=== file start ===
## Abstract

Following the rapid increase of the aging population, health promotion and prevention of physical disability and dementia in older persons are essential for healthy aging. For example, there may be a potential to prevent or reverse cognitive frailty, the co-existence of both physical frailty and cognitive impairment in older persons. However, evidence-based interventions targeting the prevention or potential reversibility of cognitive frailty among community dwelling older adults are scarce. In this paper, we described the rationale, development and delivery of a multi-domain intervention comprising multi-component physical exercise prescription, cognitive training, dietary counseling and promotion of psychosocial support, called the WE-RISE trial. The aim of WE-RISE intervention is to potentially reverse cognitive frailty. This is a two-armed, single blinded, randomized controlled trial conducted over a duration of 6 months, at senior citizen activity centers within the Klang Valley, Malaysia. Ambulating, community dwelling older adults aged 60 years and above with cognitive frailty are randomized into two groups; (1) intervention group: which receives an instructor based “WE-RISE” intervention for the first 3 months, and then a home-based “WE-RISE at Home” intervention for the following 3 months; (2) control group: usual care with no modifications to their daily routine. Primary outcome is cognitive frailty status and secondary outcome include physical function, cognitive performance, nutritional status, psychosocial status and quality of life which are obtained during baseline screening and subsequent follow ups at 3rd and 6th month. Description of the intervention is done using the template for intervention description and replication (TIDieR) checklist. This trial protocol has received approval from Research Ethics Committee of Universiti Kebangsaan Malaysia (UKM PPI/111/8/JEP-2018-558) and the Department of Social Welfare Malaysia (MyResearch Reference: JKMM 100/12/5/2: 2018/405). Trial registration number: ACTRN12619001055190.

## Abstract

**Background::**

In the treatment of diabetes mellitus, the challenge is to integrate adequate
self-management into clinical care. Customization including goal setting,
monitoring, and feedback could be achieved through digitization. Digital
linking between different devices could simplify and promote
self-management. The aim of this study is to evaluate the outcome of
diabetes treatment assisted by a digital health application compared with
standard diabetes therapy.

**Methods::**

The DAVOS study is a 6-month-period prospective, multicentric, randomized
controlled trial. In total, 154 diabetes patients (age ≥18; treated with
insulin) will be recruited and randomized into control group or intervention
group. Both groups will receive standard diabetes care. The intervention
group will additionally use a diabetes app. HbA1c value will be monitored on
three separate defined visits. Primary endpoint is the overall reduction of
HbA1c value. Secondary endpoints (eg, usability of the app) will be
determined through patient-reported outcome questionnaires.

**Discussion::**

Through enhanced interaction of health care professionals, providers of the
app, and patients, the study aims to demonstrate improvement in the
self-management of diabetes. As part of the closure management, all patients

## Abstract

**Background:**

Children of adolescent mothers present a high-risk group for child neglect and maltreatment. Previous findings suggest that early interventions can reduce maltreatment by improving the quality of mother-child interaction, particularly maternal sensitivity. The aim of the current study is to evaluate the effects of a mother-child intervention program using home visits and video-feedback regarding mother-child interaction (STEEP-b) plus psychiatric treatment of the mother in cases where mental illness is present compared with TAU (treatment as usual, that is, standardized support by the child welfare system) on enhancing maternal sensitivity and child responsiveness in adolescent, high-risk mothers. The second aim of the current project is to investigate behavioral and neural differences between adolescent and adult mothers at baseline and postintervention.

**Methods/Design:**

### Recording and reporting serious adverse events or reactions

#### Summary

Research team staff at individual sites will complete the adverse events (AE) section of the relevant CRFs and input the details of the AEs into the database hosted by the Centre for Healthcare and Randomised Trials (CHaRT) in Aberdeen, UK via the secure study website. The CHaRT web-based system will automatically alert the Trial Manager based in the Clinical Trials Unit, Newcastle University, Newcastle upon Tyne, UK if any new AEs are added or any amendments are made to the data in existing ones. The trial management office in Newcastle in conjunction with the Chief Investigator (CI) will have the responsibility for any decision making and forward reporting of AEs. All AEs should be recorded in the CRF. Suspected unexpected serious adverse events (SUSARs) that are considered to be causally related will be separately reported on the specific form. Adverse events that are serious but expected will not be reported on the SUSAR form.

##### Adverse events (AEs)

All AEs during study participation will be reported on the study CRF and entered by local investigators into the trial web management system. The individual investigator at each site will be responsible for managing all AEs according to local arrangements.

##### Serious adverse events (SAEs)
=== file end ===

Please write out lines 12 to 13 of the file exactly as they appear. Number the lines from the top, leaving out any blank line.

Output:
**Methods::**

The DAVOS study is a 6-month-period prospective, multicentric, randomized